Royal Bank of Scotland (LSE: RBS.L - news) (RBS) is to embark on a further restructuring of its investment banking arm in a move that will pave the way for the departure of the unit's chief executive.
I have learned that RBS executives are at an advanced stage of preparations for splitting its markets and international banking arm (M&IB), which employs more than 16,000 people around the world, into two separate divisions.
The split, which could be announced within days, would mean that the heads of the two divisions will now report directly to Stephen Hester, RBS's chief executive.
Alongside news of the restructuring, and assuming that the plans are approved by RBS's board, it will also announce that John Hourican, chief executive of the M&IB business, is to leave the bank.
Mr Hourican's departure will end more than four years in the role, in which he has overseen one of the most radical restructurings of an investment bank ever attempted.
Formerly the chief financial officer of ABN Amro, the Dutch bank which RBS bought as part of a consortium in a spectacularly ill-fated deal in 2007, Mr Hourican has engineered a vast reduction in the level of risk-weighted assets on RBS's balance sheet.
Earlier this month, it was reported that Mr Hourican would leave RBS to satisfy demands from regulators for senior scalps as part of the taxpayer-backed lender's settlement with UK and US authorities over the manipulation of Libor, the interbank borrowing rate.
A settlement could be announced next week, although it is more likely to be confirmed at the end of January, City sources said.
RBS insiders have acknowledged that Mr Hourican was unaware of any wrongdoing by the bank's employees in relation to its role in setting benchmark interest rates, but said the division of M&IB into two units meant that the bulk of his work had now been completed.
Shares awarded to Mr Hourican in previous years are likely to vest on his departure from the bank, although he would not receive a payoff other than his contractual entitlement.
Mr Hester is understood to have given Mr Hourican his backing in recent weeks and is said to be keen that the latter's departure is not connected to any Libor-related wrongdoing by RBS staff.
Speculation suggested that Peter Nielsen, head of RBS's markets business within M&IB, would also be asked to resign by the bank's board.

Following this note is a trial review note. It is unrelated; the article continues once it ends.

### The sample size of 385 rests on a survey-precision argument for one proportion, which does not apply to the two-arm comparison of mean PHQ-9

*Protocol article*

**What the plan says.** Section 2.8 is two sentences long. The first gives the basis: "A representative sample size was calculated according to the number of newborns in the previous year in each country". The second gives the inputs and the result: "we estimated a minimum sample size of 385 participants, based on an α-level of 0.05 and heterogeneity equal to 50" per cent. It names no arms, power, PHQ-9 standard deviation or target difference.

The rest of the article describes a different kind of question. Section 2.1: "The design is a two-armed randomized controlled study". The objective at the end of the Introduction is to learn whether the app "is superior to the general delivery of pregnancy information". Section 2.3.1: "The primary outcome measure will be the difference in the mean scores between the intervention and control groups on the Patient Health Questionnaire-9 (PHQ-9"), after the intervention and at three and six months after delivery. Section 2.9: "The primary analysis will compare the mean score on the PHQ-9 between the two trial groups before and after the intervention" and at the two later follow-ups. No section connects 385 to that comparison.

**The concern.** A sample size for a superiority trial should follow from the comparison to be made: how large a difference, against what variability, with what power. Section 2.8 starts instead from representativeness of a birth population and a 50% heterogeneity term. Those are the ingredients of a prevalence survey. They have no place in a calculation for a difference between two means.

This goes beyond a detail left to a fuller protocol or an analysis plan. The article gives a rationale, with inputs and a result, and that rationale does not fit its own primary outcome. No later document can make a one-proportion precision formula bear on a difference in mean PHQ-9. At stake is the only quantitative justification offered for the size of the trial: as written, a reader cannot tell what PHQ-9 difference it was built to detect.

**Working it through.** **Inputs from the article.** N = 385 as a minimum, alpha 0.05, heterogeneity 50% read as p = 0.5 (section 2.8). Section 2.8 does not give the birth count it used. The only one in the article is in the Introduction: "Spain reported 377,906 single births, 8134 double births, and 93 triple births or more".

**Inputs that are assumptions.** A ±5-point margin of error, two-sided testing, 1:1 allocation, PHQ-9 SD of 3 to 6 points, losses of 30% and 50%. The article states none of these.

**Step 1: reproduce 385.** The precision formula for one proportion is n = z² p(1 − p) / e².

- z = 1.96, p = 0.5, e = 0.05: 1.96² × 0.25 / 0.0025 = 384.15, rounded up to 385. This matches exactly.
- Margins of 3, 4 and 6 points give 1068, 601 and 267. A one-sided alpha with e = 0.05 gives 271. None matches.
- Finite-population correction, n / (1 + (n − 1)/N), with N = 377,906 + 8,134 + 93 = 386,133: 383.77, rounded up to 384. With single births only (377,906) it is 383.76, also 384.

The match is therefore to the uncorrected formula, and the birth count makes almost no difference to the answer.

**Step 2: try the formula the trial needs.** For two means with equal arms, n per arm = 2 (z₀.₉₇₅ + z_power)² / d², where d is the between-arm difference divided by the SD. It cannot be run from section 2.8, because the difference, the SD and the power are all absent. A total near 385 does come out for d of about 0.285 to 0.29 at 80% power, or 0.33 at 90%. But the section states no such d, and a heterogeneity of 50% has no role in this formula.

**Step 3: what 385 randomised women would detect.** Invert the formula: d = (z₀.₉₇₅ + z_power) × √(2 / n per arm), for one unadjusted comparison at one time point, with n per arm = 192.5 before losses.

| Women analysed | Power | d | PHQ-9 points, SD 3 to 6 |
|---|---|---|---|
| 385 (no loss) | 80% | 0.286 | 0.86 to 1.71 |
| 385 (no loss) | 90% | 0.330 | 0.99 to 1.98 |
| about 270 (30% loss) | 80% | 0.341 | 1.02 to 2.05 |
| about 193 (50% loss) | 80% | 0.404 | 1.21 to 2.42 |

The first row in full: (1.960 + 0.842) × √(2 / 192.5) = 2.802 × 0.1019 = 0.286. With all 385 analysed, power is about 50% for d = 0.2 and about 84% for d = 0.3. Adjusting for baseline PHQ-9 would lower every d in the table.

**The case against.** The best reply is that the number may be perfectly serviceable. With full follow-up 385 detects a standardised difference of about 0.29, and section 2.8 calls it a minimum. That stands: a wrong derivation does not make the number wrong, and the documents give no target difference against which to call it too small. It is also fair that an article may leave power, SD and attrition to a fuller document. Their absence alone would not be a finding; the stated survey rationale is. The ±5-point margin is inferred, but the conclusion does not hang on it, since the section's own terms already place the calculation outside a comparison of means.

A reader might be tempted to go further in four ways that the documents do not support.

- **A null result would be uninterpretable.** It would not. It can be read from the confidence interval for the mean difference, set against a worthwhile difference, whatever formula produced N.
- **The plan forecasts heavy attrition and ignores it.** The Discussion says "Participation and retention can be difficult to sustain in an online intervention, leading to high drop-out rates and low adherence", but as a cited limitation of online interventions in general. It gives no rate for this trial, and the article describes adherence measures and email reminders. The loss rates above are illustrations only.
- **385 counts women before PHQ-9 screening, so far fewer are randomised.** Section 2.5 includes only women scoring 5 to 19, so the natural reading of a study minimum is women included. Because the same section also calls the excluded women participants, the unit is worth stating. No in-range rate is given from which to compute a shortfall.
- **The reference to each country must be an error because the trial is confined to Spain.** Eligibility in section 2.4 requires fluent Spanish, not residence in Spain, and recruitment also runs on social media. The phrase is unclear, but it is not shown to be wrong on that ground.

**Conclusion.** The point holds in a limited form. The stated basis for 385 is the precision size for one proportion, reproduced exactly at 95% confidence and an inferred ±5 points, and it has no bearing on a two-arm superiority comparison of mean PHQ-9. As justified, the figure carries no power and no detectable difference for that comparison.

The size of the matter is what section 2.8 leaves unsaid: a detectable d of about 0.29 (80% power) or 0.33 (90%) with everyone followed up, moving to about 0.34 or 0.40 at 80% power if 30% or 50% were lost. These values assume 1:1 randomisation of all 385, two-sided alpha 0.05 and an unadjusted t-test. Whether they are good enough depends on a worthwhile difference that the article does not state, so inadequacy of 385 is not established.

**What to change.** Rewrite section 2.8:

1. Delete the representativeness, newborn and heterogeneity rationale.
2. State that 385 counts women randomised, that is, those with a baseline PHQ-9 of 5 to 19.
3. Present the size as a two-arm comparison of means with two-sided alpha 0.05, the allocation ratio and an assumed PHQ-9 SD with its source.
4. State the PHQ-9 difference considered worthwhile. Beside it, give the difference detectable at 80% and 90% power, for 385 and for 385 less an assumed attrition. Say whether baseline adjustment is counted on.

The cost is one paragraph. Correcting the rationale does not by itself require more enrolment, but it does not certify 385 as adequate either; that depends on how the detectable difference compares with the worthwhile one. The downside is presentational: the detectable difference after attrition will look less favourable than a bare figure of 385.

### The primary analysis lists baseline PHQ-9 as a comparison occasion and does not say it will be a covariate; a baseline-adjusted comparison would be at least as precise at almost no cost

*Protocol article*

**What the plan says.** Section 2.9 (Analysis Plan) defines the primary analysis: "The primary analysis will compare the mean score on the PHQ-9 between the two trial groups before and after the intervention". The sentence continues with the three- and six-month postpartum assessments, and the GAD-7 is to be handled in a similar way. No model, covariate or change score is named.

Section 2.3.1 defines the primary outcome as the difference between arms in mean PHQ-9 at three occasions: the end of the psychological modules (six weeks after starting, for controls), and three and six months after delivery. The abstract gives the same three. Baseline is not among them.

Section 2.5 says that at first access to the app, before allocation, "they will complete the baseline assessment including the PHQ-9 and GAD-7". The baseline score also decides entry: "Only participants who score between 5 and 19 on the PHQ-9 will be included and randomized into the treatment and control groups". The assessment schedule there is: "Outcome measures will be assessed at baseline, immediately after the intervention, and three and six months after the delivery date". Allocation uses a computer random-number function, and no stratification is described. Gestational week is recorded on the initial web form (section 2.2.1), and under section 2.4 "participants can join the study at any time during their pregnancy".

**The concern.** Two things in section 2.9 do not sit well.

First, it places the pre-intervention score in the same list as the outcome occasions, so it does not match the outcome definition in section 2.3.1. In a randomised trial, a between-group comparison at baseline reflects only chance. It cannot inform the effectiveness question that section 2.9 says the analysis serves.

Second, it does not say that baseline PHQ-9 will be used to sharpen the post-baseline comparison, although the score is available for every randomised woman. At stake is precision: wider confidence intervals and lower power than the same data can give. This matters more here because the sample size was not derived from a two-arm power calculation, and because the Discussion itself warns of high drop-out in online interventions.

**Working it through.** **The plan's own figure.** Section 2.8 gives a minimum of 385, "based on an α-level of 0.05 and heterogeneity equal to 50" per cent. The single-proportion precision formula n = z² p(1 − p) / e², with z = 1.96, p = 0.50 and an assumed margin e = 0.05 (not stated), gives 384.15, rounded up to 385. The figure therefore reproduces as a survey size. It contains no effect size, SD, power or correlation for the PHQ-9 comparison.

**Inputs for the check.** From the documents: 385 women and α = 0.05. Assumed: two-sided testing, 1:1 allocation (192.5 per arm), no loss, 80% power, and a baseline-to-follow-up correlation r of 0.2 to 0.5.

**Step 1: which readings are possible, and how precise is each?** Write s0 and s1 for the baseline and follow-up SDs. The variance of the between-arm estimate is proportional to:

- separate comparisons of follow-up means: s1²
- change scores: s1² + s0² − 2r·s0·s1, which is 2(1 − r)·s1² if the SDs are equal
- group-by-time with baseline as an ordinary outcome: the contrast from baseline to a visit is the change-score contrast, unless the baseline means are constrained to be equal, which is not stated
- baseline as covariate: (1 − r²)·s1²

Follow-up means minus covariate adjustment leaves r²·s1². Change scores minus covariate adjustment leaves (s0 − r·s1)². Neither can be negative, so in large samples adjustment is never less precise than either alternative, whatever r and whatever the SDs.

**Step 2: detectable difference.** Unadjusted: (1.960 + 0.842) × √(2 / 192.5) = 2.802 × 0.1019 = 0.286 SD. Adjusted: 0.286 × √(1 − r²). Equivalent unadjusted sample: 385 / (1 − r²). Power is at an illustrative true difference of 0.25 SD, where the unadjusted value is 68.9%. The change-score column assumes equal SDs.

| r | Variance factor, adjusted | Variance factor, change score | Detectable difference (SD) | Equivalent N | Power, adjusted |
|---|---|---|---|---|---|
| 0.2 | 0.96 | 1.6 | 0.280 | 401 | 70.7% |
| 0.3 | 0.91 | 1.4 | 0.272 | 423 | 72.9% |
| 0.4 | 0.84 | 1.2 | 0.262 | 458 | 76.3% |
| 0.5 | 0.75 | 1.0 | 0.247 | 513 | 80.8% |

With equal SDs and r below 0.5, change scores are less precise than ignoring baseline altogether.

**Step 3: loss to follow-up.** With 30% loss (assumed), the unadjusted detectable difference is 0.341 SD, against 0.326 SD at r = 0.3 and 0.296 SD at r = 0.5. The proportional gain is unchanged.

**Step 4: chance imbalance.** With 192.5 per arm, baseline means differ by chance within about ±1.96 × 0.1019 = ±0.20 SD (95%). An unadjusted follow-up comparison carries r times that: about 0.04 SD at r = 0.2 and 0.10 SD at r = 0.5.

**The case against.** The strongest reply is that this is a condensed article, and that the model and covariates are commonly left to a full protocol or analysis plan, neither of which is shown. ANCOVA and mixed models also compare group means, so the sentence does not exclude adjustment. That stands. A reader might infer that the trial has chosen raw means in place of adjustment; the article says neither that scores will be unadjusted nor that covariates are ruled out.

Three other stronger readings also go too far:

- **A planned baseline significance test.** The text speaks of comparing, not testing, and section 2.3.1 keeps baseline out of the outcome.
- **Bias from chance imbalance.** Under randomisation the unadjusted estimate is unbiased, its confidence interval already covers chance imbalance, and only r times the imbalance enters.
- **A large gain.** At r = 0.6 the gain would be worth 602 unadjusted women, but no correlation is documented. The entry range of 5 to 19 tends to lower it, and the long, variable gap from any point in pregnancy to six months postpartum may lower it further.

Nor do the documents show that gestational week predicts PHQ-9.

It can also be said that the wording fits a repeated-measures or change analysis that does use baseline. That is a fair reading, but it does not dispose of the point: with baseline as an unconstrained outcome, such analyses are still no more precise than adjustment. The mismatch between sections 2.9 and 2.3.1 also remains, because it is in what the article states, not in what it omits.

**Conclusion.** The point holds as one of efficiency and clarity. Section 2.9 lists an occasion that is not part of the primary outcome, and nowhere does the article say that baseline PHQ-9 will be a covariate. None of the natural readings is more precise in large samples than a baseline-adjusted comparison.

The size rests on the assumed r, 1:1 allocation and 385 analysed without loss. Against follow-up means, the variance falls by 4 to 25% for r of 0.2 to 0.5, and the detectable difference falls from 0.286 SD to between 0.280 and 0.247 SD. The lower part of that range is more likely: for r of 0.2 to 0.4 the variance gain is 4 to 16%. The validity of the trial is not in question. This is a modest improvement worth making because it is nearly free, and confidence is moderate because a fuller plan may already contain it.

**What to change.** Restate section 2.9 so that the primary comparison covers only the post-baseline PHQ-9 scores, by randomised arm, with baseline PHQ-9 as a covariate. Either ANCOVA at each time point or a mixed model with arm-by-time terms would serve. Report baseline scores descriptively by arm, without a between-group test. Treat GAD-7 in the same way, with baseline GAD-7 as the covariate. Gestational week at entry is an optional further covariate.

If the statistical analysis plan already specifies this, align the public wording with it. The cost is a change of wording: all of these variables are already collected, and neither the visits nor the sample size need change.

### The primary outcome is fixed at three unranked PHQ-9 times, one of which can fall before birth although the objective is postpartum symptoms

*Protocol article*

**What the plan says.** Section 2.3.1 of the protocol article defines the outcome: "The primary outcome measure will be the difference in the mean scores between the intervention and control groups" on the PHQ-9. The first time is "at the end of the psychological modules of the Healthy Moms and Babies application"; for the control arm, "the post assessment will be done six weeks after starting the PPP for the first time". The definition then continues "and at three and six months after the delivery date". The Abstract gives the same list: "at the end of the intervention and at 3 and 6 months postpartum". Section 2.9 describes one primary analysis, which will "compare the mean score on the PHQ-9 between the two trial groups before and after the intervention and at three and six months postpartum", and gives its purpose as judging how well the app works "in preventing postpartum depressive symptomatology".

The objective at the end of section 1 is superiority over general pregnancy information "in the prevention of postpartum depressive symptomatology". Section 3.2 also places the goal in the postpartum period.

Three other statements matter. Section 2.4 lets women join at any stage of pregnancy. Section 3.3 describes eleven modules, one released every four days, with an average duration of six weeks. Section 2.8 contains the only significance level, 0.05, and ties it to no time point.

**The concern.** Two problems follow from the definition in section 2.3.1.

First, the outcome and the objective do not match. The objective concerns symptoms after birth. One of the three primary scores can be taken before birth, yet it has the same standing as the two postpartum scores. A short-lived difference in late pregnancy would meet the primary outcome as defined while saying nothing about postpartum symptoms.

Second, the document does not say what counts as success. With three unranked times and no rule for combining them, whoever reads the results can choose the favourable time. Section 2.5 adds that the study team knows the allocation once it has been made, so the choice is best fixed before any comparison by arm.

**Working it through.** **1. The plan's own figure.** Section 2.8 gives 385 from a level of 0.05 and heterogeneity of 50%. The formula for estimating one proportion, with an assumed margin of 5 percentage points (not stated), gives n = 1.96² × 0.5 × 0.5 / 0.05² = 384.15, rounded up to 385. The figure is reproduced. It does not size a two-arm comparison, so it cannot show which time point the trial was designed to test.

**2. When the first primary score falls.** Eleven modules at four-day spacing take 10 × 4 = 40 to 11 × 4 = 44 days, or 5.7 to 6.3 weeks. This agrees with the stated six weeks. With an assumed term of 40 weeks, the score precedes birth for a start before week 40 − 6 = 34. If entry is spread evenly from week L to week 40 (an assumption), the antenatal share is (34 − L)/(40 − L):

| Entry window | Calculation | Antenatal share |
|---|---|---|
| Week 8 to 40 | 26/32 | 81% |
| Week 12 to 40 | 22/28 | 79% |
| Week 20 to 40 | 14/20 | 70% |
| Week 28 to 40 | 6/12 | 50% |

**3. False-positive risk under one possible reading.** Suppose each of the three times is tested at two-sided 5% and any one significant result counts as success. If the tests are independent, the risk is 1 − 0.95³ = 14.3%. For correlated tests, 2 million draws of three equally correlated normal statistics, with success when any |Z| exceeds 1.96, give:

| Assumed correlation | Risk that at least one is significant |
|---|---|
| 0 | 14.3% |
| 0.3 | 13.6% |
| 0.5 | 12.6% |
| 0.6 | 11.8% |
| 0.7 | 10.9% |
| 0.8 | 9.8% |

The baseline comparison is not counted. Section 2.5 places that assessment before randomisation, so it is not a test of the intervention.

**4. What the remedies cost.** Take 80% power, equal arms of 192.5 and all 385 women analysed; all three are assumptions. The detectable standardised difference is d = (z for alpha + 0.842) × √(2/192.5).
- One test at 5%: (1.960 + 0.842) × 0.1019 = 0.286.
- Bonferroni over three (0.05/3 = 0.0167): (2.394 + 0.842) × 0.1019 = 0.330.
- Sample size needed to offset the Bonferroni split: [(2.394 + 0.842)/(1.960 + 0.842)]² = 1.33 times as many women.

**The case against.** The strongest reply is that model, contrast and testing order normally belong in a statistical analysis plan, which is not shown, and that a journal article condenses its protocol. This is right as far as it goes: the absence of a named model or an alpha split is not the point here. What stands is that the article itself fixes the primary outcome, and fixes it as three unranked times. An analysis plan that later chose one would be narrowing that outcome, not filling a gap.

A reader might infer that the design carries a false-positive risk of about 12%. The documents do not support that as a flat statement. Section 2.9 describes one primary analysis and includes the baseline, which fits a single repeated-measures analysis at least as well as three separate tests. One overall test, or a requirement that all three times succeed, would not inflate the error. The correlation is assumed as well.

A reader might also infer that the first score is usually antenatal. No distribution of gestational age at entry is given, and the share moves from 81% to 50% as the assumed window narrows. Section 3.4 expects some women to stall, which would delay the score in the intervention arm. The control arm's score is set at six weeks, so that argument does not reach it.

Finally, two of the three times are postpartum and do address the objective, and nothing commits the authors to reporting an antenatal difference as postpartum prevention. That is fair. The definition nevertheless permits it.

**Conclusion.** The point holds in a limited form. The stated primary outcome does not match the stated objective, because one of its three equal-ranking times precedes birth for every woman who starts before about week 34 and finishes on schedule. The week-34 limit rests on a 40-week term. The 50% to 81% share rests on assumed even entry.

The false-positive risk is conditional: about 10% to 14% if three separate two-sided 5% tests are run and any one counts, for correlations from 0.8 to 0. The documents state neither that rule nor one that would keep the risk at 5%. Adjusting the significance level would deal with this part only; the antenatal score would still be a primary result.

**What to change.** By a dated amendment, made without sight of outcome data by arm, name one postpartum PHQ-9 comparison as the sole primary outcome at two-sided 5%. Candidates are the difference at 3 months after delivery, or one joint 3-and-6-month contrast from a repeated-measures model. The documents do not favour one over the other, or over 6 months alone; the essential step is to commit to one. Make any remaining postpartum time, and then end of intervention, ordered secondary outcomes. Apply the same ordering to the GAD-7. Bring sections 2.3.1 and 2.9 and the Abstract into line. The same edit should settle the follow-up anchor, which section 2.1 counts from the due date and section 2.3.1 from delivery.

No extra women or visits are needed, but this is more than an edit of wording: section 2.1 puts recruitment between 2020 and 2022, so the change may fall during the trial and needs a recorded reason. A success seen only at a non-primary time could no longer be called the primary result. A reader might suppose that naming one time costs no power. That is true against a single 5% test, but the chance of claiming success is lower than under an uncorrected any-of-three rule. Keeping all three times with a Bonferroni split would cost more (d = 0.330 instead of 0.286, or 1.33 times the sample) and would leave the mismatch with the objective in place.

I understand, however, that Mr Nielsen’s departure has not been agreed either internally or with regulators, and that he may not leave in the near future.
RBS's investment bank was given the M&IB name after a previous restructuring that involved the sale or closure of the parts of its operations which advised on areas such as mergers and acquisitions activity.
Previously called global banking and markets (GBM), it has been reduced in size to the extent that the investment bank now accounts for approximately 20% of RBS's risk-weighted assets, which provide one measure of the risk on a bank's balance sheet, compared to about 60% five years ago. The number of people working in the division has also come down from about 26,000 to roughly 16,000.
RBS will need to undertake a further year of wider balance sheet restructuring before it can begin to resemble what directors have called "a normal bank".
The future of RBS's investment banking business has become increasingly contentious in recent months as British banks come under pressure to raise the level of their protective capital buffers.
The Financial Services Authority wrote to Mr Hester last autumn to suggest that the M&IB business could be scaled back much further, and that view is understood to have the support of some board directors.
Although it is the most controversial area of RBS's business and the banking sector in general, the investment bank has yielded more than £10bn of profit since RBS was rescued by British taxpayers in 2008.
After Mr Hourican's departure, the terms of which are not yet finalised, the two M&IB units are likely to be run by John Owen, who heads international banking, and either Mr Nielsen or Suneel Kamlani, Mr Hourican's deputy.